U.S. home sales fell for the sixth straight month in September, a sign that housing has increasingly become a weak spot for the economy.
The National Association of Realtors said Friday that sales declined 3.4 percent last month, the biggest drop in 2 ½ years, to a seasonally adjusted annual rate of 5.15 million. That's the lowest sales pace since November 2015.
Hurricane Florence dragged sales in North Carolina, but even excluding the storm's effects, sales would have fallen more than 2 percent, the NAR said. After reaching the highest level in a decade last year, sales of existing homes have declined steadily in 2018 amid rapid price increases, higher mortgage rates and a tight supply of available houses.
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Housing will likely weaken further in the coming months, weighing on economic growth. September's weakness came before mortgage rates jumped further this month to their highest levels in seven years. Sales fell 4.1 percent in September from a year ago.
"Without a doubt there is a clear shift in the market," said Lawrence Yun, chief economist at the National Association of Realtors.
One sign of the shift is that demand for existing homes is slowing. Home prices are rising at a slower rate and the supply of available houses, while low, is increasing. Buyer traffic has also declined, Yun said.
And with rents also stabilizing in many cities, many would-be buyers may not feel as much pressure to buy a new home.
"Renting itself may be seen as a better bargain as rising mortgage interest rates, still-rising home prices and sluggish wage growth dent the affordability advantage of a typical mortgage," said Aaron Terrazas, senior economist at real estate data provider Zillow.
Although housing is unlikely to add to growth this year, analysts are still mostly optimistic about the broader economy.
"Housing is no longer a tail wind for the economy, but the headwinds are blowing very gently," said Michelle Meyer, an economist at Bank of America Merrill Lynch, before the report was released.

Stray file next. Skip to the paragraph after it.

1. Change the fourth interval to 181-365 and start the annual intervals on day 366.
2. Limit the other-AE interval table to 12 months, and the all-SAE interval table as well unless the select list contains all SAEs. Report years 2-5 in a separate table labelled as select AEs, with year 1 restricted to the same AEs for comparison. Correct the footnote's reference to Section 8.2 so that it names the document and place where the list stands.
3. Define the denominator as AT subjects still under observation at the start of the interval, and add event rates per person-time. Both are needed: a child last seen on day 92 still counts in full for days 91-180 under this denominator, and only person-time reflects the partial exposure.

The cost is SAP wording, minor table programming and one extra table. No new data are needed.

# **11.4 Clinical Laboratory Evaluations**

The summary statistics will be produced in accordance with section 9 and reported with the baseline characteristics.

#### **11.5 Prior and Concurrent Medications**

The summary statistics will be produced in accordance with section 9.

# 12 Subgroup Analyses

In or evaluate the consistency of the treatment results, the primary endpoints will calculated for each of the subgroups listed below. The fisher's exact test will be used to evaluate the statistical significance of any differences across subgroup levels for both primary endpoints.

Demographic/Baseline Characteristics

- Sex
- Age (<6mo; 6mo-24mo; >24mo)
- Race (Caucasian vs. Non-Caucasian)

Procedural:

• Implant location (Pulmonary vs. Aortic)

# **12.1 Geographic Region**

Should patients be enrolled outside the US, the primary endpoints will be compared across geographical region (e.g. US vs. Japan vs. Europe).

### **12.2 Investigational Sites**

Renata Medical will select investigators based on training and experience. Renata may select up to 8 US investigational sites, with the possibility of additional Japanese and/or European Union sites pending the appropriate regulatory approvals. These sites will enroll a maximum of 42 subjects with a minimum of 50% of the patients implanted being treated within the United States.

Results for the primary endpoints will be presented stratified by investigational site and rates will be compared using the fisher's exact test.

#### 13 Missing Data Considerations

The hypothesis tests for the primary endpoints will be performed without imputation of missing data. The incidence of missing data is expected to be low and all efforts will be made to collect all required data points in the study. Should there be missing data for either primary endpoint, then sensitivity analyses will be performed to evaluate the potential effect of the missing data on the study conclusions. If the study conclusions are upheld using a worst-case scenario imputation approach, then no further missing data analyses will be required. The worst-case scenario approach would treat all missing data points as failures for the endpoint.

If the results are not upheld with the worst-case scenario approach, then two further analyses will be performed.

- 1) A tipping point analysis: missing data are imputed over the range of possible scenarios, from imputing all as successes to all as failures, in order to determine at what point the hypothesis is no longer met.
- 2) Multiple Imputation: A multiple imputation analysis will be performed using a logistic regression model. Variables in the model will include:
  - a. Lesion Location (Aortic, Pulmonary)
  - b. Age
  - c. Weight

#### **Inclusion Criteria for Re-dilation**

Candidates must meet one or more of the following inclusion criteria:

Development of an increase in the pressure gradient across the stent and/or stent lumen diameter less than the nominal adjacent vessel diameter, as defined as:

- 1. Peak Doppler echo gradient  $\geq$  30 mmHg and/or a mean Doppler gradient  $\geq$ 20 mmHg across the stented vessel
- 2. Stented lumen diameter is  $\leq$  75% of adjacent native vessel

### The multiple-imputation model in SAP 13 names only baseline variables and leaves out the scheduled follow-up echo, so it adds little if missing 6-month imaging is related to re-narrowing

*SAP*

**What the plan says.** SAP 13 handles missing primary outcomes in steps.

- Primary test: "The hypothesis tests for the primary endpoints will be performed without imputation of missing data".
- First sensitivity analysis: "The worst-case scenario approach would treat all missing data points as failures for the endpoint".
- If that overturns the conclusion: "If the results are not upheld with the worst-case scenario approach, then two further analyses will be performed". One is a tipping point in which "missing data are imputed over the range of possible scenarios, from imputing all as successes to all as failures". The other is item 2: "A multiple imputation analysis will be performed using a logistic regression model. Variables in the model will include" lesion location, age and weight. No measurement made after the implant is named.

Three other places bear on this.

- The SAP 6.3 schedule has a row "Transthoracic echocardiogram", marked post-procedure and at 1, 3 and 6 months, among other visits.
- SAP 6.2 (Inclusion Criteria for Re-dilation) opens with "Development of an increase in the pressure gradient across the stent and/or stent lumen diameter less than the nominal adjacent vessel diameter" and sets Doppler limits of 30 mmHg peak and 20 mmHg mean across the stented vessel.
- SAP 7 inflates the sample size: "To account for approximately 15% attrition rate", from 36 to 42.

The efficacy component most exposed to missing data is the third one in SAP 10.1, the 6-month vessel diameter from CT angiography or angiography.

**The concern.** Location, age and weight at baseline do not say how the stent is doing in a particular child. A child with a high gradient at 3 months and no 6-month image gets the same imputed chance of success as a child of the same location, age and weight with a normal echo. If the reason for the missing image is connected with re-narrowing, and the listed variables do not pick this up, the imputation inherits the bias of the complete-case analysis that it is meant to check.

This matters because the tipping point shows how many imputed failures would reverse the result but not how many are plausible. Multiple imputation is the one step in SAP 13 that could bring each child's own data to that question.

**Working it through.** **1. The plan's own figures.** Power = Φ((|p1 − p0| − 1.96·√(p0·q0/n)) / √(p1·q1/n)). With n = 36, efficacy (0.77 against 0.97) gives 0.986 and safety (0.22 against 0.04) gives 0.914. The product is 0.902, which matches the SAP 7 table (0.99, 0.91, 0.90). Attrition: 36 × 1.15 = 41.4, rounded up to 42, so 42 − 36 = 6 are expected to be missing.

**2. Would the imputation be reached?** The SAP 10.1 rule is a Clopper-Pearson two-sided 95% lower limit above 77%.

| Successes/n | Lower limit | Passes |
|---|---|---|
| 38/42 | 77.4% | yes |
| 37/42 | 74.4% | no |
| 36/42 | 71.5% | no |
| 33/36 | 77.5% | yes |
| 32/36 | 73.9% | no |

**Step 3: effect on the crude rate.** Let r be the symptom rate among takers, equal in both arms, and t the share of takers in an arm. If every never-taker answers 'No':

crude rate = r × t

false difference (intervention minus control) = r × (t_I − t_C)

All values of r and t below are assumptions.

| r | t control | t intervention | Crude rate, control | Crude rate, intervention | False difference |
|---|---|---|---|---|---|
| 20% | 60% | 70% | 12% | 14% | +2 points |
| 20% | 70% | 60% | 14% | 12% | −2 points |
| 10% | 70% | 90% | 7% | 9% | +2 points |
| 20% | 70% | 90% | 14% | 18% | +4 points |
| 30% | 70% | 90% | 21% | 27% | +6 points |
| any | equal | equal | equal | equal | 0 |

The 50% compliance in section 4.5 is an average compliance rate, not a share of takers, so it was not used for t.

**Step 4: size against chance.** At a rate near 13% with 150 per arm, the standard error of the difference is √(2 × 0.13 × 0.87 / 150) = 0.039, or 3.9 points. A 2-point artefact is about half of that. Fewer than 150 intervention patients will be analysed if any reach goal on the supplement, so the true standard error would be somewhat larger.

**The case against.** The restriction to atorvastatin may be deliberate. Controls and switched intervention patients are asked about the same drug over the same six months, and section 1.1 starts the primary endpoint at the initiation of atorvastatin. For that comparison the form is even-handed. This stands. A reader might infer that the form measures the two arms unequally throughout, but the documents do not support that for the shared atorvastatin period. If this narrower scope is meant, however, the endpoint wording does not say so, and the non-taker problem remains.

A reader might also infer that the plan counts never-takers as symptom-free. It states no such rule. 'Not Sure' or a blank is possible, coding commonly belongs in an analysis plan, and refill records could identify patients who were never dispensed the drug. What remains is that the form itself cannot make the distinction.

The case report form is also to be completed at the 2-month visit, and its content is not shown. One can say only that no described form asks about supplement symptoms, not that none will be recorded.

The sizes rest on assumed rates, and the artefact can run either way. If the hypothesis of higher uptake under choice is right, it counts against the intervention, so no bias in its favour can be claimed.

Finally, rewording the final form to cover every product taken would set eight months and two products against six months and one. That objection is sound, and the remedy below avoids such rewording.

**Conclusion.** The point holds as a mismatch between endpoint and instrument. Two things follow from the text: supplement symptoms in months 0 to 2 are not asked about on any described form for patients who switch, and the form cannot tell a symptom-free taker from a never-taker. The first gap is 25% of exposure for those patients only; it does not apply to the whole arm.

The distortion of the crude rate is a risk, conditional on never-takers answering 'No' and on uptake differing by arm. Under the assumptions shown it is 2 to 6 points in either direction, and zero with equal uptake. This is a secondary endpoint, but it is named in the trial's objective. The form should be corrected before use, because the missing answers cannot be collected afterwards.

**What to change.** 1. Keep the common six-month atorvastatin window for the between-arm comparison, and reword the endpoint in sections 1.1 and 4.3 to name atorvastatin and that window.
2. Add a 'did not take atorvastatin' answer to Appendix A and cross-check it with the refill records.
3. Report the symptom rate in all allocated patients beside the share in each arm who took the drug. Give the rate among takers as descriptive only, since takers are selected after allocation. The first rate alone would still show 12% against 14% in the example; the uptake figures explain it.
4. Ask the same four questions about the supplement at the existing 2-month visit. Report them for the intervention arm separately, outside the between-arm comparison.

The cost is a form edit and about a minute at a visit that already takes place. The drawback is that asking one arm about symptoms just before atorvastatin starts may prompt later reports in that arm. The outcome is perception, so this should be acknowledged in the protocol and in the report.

Sales have fallen by the most in the West, where most of the nation's hottest real estate markets are located and where prices have soared for several years. Sales tumbled 12.2 percent in that region in the past year, compared with just 5.6 percent in the Northeast and 1.5 percent in the Midwest. They dropped just 0.5 percent in the South from a year earlier, despite a sharp decline in September due to Hurricane Florence.
The highest-priced homes are also reporting slower sales, a shift from earlier this year, when sales slowdowns were concentrated in mid-priced and cheaper homes. Homes priced at $1 million and higher saw sales drop 2 percent from a year ago.
Higher borrowing costs are making housing less affordable. The average rate on a 30-year fixed mortgage slipped this week but remained near a seven-year high of 4.85 percent. A year ago, it stood at 3.88 percent.
There are also signs that home owners are increasingly unwilling to sell as mortgage rates rise. That's because many have rates below 4 percent, so selling a home and buying a new one would require them to accept a higher rate.
The Realtors surveyed consumers and found that 16 percent are unwilling to give up their mortgage rate and buy a new home. That's up from a typical level of 10 percent.